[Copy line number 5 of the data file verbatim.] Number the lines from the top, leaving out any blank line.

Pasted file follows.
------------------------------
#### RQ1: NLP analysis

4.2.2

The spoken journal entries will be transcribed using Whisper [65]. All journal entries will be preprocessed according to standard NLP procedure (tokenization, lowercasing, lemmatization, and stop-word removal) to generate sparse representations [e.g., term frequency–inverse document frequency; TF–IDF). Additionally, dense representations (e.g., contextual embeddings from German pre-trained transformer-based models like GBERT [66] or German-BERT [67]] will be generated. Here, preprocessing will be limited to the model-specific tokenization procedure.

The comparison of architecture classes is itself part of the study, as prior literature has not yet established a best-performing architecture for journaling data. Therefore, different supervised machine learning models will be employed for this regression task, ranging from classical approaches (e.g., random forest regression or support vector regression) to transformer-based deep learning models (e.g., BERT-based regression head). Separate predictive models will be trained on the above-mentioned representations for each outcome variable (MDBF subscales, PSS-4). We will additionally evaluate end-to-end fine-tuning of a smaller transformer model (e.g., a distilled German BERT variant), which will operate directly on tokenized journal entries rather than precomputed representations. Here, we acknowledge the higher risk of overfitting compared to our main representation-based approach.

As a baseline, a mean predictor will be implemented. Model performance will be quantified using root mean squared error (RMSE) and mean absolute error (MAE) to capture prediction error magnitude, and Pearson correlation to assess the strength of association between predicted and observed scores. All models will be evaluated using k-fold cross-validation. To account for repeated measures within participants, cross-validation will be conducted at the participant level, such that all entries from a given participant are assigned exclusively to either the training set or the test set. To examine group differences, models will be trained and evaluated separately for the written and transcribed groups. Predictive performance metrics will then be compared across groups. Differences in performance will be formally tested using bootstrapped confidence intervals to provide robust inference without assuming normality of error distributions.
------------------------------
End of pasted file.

As a baseline, a mean predictor will be implemented. Model performance will be quantified using root mean squared error (RMSE) and mean absolute error (MAE) to capture prediction error magnitude, and Pearson correlation to assess the strength of association between predicted and observed scores. All models will be evaluated using k-fold cross-validation. To account for repeated measures within participants, cross-validation will be conducted at the participant level, such that all entries from a given participant are assigned exclusively to either the training set or the test set. To examine group differences, models will be trained and evaluated separately for the written and transcribed groups. Predictive performance metrics will then be compared across groups. Differences in performance will be formally tested using bootstrapped confidence intervals to provide robust inference without assuming normality of error distributions.